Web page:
First-tier Tribunal CGT appeal on foreign currency gains gives rise to interesting jurisdictional points on the Liechtenstein Disclosure Facility

January 20, 2017

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First-tier Tribunal CGT appeal on foreign currency gains gives rise to interesting jurisdictional points on the Liechtenstein Disclosure Facility

The First-tier Tribunal has given a detailed decision in an appeal against discovery assessments to capital gains tax that HMRC made in consequence of the Appellant’s disposal of a property in Switzerland (declared via the Liechtenstein Disclosure Facility, the “LDF”) and associated penalties.  The main issue was which method should was the correct method to calculate the chargeable gain on disposal:

  • Method A (Appellants’ method): Calculate the gain that the Appellants made in Swiss Francs by subtracting the aggregate of the expenditure that they had incurred in respect of that property (in Swiss Francs) from the Swiss Franc disposal proceeds, thus producing a gain in Swiss Francs to be converted into sterling at the exchange rate applicable on the date of disposal for the purposes of calculating their CGT liability.
  • Method B (HMRC method): Convert each item of expenditure incurred in respect of the property, including the cost of acquisition, into sterling at the exchange rate applicable on the date that expenditure was incurred and deduct the sum of those sterling amounts from the sterling equivalent of the sale proceedings (arrived at by converting the Swiss Franc disposal proceeds into sterling at the exchange rate applicable on the date of disposal.

The Tribunal judge found that he was bound by the Court of Appeal’s decision in Capcount Trading v Evans (HM Inspector of Taxes) [1993] STC 11 and the High Court’s decision in Bentley v Pike (Inspector of Taxes) [1981] STC 60, so Method B was correct.  The point of principle arising out of the Court of Appeal’s decision in Capcount was that foreign currency was a distinct asset for CGT purposes.  Thus, expenditure in foreign currency is expenditure consisting of giving up a distinct asset, not expenditure in money, and it falls to be valued by converting the foreign currency into sterling at the exchange rate prevailing on the date of expenditure.  Similarly, receipts in foreign currency are receipts of separate assets which need to be converted into sterling at the rate prevailing on the date of receipt.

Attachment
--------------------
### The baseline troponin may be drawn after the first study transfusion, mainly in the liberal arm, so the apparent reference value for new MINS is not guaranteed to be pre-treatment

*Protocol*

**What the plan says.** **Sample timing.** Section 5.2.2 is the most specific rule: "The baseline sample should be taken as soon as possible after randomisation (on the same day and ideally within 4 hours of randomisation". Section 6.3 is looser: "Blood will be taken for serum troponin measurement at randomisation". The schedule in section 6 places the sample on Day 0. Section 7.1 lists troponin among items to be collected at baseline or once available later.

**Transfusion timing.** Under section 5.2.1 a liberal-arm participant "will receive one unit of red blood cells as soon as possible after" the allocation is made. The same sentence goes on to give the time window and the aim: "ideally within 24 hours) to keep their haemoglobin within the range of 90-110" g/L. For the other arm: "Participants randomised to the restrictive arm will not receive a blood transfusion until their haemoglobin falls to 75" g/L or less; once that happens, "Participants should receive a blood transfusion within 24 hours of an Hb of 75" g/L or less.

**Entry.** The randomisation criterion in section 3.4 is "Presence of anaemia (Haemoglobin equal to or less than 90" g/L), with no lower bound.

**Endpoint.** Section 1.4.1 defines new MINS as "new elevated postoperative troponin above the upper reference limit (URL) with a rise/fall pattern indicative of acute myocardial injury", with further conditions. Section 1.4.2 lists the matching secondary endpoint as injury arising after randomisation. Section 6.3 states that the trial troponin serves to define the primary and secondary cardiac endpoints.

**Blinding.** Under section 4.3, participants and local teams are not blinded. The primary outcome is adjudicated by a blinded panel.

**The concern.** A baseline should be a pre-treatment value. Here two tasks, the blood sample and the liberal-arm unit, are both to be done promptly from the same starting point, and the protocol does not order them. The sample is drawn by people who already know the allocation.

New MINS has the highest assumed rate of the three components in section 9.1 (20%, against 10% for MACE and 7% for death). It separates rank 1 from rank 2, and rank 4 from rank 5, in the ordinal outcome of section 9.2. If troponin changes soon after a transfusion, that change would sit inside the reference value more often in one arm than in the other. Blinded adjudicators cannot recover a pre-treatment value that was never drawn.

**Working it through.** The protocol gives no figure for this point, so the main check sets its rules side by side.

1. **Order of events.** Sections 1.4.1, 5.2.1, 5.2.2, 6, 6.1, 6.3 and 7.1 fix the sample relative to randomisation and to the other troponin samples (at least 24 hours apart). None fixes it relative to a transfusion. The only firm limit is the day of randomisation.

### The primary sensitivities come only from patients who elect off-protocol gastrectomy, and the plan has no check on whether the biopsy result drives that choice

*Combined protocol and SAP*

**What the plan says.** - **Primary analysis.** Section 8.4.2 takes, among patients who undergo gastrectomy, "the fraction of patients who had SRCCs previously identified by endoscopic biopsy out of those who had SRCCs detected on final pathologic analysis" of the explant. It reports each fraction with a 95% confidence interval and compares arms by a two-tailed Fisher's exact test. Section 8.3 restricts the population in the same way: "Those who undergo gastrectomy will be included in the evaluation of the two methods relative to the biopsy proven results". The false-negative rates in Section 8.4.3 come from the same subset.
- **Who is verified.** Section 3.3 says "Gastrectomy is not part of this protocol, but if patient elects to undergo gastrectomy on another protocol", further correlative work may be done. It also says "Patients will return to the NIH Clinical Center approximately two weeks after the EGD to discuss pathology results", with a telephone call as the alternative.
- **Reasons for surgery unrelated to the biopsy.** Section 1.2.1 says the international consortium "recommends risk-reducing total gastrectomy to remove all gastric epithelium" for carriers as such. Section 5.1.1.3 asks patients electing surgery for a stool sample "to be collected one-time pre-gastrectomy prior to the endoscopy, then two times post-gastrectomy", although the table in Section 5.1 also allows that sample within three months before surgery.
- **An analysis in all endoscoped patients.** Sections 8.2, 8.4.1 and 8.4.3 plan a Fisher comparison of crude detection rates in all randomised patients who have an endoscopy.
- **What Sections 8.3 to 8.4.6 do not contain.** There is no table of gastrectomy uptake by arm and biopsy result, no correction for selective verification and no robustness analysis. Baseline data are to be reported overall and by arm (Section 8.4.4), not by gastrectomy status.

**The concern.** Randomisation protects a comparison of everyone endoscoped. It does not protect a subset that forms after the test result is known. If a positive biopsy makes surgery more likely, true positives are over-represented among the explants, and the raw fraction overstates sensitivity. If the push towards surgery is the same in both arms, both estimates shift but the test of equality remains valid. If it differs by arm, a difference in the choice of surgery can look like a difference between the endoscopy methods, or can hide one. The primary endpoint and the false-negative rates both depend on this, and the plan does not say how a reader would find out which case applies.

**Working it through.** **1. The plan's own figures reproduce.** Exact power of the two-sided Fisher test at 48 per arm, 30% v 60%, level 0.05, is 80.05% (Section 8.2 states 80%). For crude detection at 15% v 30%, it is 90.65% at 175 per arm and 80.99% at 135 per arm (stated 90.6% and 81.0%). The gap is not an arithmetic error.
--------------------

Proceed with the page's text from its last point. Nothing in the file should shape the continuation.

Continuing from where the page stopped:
HMRC had applied the minimum percentage penalty (20%) in accordance with Schedule 24 of the Finance Act 2007 for deliberate inaccuracies, but the Appellants had also argued that the applicable penalty percentage under the terms of the LDF was 10%.  The Tribunal found that this argument was fundamentally flawed in that the LDF was not a statutory provision and the Tribunal did not have any jurisdiction to consider complaints that HMRC had not honoured their agreement with the Government of Liechtenstein.  Nor did the Tribunal have jurisdiction to consider arguments to the effect that HMRC should have applied a lower level of penalty given their public statements on the LDF: those were public law arguments that would have to be pursued in the courts by way of judicial review.  In any event the Tribunal judge would not have accepted the Appellants’ arguments as he believed that HMRC had applied the LDF correctly.  The Tribunal judge also considered whether HMRC’s perceived failure to apply the LDF amounted to a “special circumstance” which could justify reducing the penalty below the minimum level of 20% under paragraph 11 of Schedule 24.  The Tribunal’s jurisdiction on “special circumstances” – which allows the Tribunal to reach a different decision to HMRC if the Tribunal thinks that HMRC’s decision is “flawed” – was, the Tribunal held, confined to considering HMRC’s approach in light of judicial review principles.  The Tribunal took the view that HMRC had made no error of law in this regard: HMRC had turned their mind to the LDF and applied it in a manner that was reasonable (and in a manner which the Tribunal judge considered to be consistent with the terms of the LDF).

Finally, the Appellants had argued that HMRC should not have pursued enquiries into their tax affairs under HMRC’s Code of Practice 8 because the dispute between HMRC and the Appellants was essentially one of law, namely which method should have been used to calculate the chargeable gain.  However, the Tribunal held that, as a creature of statute, it had no jurisdiction to consider this complaint.  One option available to the Appellants would have been to complain to HMRC and, if not satisfied, to pursue the matter to the Adjudicator’s Office.  Alternatively, they could have considered pursuing a judicial review in the courts.

George Knight and Ingeborg Knight v The Commissioners for Her Majesty’s Revenue & Customs [2016] UKFTT 0819 (TC)